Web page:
Several studies show that protein generally increases satiety to a greater extent than carbohydrate or fat and may aid a reduction in overall calorie consumption.  Translate that into action by eating half of a lean roast beef sandwich on whole grain bread before you go out to the holiday buffet party. Blunting your appetite can help prevent your head first dive into the rich dips, creamy desserts and holiday cakes and cookies.

The American Psychological Association reports that half of women experience heightened stress during the holidays due to extra time spent on parties, cooking and shopping. Add in health and weight considerations and it is easy to feel overwhelmed. It’s no wonder we are seeking healthier, and simpler, alternatives.

With beef, you have so many choices to lighten up your menu during the holidays, and simplify your cooking as well. Today there are 29 cuts of beef which meet government guidelines for leanness which includes many popular cuts. One tip: when shopping, make sure to look for lean sources of meat with the word “loin” in the name, such as sirloin or tenderloin. Loin cuts provide lean menu options for both everyday eating and holiday entertaining.

Before you face a busy day of mall shopping, place a bottom round roast with seasoning, winter root vegetables and red wine in a slow cooker. You’ll come home to an impossibly tender roast, and savory vegetables. Add some whole wheat rolls and you have a nutrient-rich, tasty—and easy meal after a tiring day.

Need appealing appetizers? Thinly slice sirloin and skewer with red and green peppers for color and crunch. Glaze with barbeque sauce, broil quickly and watch them disappear. Or make your mother’s famous meatball recipe with 95% lean ground beef. You’ll have great taste and the nutrition benefits of high quality beef.

Holiday happenings are special…and the food should be too. Whether you’re throwing a big bash or hosting an intimate evening, holiday entertaining for friends and family can present a challenge for serving spectacular, yet easy to prepare and healthier food and refreshment. Our family tradition is to carve a whole beef tenderloin for our holiday meal. It’s served with a sauce made from horseradish and low-fat yogurt, and rounded out with salad, roasted vegetables and whole grain rolls. It’s a spectacular entrée; indulgent, elegant and yet still very nutritious and low in calories. Since beef tenderloin is easy to prepare and cooks so quickly I spend more time with friends and family in the living room than isolated in the kitchen.

So is there room for dessert? Of course, satiated by good food, and good company, we always have a bit of room for the traditional family apple pie and chocolate cake. You should absolutely savor holiday treats; just keep portions within reason and treat them as,  well “treats,” not the focus of eating.

Include lean beef in your holidays and you’ll receive the benefits good taste, ease of preparation and nutritious eating, without sacrificing your waistline.

When grilling beef at home, is it safe to say that beef is done when it’s brown all the way through or feels warm to the touch? Color and touch are not accurate ways to determine the doneness of a steak, roast or hamburger.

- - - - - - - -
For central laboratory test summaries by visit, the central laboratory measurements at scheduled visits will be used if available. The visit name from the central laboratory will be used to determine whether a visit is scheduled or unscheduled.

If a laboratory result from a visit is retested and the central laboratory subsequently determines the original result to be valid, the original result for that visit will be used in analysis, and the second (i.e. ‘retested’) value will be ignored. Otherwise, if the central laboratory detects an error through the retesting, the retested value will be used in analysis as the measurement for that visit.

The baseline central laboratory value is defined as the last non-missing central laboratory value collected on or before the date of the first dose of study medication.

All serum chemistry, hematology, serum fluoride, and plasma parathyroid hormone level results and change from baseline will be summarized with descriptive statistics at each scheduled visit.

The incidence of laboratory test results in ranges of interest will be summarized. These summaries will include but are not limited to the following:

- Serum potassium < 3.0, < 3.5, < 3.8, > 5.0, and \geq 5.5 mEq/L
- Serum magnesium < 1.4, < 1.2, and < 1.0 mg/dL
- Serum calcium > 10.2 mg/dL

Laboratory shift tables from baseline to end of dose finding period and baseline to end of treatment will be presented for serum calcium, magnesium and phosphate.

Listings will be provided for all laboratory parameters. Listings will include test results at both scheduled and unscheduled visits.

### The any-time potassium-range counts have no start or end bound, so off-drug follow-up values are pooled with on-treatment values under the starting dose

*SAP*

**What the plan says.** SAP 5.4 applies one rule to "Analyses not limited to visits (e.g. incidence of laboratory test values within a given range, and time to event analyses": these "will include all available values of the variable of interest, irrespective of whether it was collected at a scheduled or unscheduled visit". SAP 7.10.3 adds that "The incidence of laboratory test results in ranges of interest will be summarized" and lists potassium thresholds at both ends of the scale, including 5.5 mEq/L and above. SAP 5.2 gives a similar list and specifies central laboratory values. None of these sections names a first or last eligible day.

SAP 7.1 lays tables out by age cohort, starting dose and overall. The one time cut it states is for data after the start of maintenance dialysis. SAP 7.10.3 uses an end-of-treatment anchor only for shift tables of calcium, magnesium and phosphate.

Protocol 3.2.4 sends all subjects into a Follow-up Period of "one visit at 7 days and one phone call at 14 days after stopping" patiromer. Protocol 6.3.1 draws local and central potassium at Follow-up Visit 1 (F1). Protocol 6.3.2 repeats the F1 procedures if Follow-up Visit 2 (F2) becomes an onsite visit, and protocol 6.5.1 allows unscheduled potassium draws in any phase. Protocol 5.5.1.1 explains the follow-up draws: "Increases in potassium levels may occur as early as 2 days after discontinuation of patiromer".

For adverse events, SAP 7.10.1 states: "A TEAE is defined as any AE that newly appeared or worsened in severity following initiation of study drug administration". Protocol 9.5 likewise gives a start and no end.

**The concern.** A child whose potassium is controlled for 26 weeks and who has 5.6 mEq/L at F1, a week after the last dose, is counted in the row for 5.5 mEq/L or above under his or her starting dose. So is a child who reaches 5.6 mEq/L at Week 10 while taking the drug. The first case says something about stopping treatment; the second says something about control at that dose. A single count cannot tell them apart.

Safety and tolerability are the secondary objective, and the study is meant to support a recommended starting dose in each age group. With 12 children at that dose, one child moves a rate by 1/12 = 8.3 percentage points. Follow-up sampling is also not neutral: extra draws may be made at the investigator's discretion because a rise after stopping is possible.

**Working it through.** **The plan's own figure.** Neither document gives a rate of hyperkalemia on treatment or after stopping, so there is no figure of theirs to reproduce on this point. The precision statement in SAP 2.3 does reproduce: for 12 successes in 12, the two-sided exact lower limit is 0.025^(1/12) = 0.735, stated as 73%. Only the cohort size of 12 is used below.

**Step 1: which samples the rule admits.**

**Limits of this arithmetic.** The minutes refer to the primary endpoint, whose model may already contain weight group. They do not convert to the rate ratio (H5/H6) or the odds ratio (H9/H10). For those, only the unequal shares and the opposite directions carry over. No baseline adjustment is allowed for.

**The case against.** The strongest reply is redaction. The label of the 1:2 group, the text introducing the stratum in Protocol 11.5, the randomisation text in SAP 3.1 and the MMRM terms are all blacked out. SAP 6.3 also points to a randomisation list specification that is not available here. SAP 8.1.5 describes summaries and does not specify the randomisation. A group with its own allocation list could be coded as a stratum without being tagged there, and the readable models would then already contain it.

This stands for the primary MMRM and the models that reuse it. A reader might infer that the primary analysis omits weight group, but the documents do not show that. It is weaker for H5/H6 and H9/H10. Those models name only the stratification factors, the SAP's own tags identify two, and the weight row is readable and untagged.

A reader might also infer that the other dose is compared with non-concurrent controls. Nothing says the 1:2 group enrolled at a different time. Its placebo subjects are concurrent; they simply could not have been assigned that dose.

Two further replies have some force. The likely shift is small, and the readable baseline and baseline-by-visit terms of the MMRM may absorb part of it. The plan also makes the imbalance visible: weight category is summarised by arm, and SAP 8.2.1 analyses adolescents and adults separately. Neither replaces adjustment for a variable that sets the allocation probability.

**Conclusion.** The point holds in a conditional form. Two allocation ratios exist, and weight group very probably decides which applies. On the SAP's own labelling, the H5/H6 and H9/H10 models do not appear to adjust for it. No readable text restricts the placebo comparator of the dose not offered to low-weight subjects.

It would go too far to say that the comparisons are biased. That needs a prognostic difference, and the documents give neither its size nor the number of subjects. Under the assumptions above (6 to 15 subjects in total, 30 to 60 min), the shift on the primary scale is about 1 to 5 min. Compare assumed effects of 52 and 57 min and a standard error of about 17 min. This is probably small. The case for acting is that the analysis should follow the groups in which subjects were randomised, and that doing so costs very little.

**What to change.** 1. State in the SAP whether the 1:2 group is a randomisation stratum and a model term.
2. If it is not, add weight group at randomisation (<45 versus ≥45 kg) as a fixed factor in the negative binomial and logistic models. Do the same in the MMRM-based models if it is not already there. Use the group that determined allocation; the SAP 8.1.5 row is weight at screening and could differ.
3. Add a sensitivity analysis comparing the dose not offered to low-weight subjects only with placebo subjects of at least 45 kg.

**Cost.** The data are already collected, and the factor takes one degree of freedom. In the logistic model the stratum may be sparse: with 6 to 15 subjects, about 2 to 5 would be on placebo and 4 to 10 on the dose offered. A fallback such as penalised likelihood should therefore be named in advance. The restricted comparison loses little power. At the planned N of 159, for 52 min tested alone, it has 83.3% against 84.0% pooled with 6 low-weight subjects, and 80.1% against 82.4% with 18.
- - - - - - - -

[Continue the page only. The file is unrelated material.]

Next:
Myth: My hamburger or steak is done when it’s brown in the middle or warm to the touch.

The Facts: Internal temperature is the only way to tell when your hamburger, steak or other beef products are properly cooked.

Color and juices are not an accurate way to determine the doneness of beef. Color can change for a variety of reasons including oxygen exposure, preparation method or added seasonings.

Similarly, feeling how warm your steak is on the outside or by cutting into the inside to look at the juices is not an accurate way to determine doneness. Utilizing an instant read meat thermometer is the only way to know that the beef you’re preparing has reached the safe internal temperature.

What are proper internal temperatures for cuts of beef?

The United States Department of Agriculture (USDA) recommends grilling beef to the following temperatures to ensure a safe and enjoyable beef eating experience:

Ground beef/hamburger –160°F

Steaks – 145°F (medium rare)

Roasts – 145°F (medium rare)

Degree of Doneness

For more tips on how to cook to specific degree of doneness, check out Confident Cooking with Beef.

Always use an instant-read meat thermometer to check the internal temperature – meat thermometers can be purchased at all grocery stores. Be sure to clean and sanitize your meat thermometer between uses.

Are there any other safe food preparation tips I should follow?

Preparing beef for cooking is just as important as cooking and grilling it. When preparing your meal, be sure to use different cutting boards and knives for meat and produce and wash them with hot soapy water between uses. An easy way to remember food safety guidelines is to Clean, Separate, Cook and Chill. This process ensures a safe eating experience for you and your family. After your meal is over, refrigerate leftovers in order to enjoy safe beef for lunch the next day!

Is meat consumption out of control, and is it making us unhealthy?

Myth: Meat consumption is too high, and this overconsumption is leading to increased health problems.

There seems to be a lot of talk about how much meat Americans are eating and suggestions that this leads to health issues. You may wonder if we have too much meat on our plates or if a vegetarian diet is the healthier way to go?